I will miss Serena Campbell. But the truth is that the Serena Campbell I knew and loved died a long time ago. She died for me the moment she didn’t push Leah away. And thus it all began – the cheating tropes, the death tropes, the we-cannot-be-together tropes. Or so I thought at the time. In hindsight, I realise that all that began the moment Elinor died. Because two women who have just consummated their relationship need tragedy, that’s the trope. That’s the way our story is told. But not by us.
Holby City failed in representing me. And it failed thousands of women who believed the promises that their representation mattered. Because it does matter. It’s not only a matter of the quality of our lives. It’s often a matter of life and death. If the Holby City powers-that-be, if anyone who played a part in the Berena storyline, truly cared about the women they chose to represent, especially the young women in our community, and especially the newly out, they would have gone out of their way to tell them it gets better. We lose so many in our community, our friends and our loved ones, every year because they don’t see it getting better. Because they learn how society views them from shows like Holby City. And society learns how to treat us from shows like Holby City. We are one of the demographics most vulnerable to suicide, and we are one of the demographics most vulnerable to attack.
It’s so frustrating to challenge a monolith like the BBC. It’s so frustrating to challenge the way wlw stories are told in our heteronormative society. Because that’s not the way our stories are. I am a lesbian. If I am challenging the stories told about me, it is because they are inaccurate. I am the one who lives my life, and therefore I am the one who knows. It really is as simple as that. If the people whose stories I challenge just keep repeating the reasons why they have their story of me, they never actually hear my story. They remain in their heteronormative bubble. They never see what it is like, to be me. And if they don’t see what it is like to be me, they will never be able to represent me.
So the BBC has failed me. So its complaint department has failed me. So the Holby City powers-that-be have failed me. So all who played a part in the Berena storyline have failed me. And thousands of women like me. Because all the reasons for the Berena storyline I have heard since last December – that drama needs drama, that the storyline developed in a way that heteronormative audiences would expect, that couples never end happily on shows like Holby, that Serena needed storylines, that other characters needed to develop, that actresses were not available, that (gasp) they didn’t kill any lesbians – all these are just reasons for why society has the stories of me that it does. And just because those in power repeat these reasons over and over, it doesn’t make them true.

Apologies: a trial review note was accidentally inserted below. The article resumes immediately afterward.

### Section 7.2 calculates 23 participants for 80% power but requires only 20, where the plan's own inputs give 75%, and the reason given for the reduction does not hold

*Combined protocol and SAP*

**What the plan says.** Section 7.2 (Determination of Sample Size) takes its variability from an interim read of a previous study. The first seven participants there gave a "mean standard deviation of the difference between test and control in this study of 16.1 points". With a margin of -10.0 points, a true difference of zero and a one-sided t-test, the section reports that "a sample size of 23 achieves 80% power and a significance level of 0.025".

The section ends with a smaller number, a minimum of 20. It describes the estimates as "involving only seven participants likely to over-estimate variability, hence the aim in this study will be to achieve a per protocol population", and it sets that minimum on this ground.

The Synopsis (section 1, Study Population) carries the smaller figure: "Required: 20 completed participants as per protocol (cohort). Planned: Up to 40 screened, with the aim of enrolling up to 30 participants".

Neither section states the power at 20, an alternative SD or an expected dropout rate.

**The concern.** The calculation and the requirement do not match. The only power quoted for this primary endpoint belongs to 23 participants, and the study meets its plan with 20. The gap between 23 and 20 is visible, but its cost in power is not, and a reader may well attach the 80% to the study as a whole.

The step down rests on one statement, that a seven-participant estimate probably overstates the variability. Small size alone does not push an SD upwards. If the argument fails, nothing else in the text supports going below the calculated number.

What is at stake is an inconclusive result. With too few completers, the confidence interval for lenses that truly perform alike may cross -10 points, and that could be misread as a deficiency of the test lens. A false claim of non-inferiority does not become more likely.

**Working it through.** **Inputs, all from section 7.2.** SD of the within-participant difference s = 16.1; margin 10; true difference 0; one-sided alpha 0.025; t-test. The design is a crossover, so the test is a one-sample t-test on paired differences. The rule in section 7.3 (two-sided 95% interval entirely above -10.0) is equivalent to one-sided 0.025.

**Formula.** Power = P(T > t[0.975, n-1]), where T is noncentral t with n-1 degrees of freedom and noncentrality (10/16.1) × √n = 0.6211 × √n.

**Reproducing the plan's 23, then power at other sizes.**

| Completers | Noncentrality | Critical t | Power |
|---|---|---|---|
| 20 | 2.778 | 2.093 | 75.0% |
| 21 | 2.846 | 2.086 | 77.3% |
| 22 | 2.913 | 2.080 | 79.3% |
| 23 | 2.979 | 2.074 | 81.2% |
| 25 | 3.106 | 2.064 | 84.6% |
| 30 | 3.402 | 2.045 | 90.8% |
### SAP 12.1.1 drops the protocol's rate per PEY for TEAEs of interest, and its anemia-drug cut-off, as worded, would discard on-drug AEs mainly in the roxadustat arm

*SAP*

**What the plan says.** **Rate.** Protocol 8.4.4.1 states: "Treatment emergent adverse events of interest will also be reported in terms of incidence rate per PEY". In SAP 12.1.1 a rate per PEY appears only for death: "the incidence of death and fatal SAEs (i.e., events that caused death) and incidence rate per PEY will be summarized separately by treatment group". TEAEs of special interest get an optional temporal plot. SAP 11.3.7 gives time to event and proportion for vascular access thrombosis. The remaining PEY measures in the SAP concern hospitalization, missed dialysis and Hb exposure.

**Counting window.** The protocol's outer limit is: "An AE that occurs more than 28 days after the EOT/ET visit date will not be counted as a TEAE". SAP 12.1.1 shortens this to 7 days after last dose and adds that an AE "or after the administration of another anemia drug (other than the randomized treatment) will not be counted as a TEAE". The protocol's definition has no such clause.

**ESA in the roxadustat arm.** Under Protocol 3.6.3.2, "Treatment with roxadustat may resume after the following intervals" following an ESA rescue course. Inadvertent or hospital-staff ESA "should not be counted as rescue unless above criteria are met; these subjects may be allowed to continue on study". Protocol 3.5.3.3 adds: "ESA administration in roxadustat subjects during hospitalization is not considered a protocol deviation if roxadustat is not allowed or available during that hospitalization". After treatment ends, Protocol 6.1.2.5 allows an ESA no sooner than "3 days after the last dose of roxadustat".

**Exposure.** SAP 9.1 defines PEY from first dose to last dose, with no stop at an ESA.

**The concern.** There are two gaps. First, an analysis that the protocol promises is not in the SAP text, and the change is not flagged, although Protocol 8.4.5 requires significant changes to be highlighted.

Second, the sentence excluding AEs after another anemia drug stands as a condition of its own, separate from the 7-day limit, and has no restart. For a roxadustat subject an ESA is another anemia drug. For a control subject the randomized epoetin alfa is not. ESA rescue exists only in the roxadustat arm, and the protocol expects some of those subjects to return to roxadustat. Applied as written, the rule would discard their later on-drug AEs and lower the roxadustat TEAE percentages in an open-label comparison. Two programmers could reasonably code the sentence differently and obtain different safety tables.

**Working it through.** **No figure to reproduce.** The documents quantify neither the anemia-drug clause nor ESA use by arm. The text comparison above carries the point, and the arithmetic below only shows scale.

#BerenaDeservedBetter fractured over a decision to become more involved in the mainstream powers-that-be and therefore assist a greater number of women into these roles, or to stay on the fringes where our challenges would remain uninfluenced. So much has happened since last December, when we thought Berena had ended. It turned out it hadn’t. What was to come was far, far worse. I often think about that time, at the beginning. So many women challenged the women speaking out. They said the fandom would be punished if we did. That it was safer to remain silent. I chose to speak out. And I stand by that decision. Would I do it again, knowing what I know now? In a heartbeat. Silence is never the answer – that’s why we come out the closet. We have lost everything and nothing. Because it turns out we didn’t have it in the first place. All those promises of representation, they weren’t real. When the chips were down, when they would have had to take a stand or break their promises, those who had made the promises didn’t choose representation. We all know the result.
Holby City failed us. It failed Bernie Wolfe. And it failed Serena Campbell. We have seen exactly what its writers and executives think of strong, capable, independent, sexually aware older women. I hope Serena Campbell walks away from Holby City Hospital and never looks back. I hope she keeps walking. I hope she walks so far away that she finds her sunset. So far away that she walks through it and finds Bernie Wolfe, waiting for her on the other side. And I hope they keep walking, together. I hope that they walk so far away that they find their happy ending. Long live Bernie Wolfe. Long live Serena Campbell. Long live Berena. May they have their eternity.
By Payal Dhar and River Kingston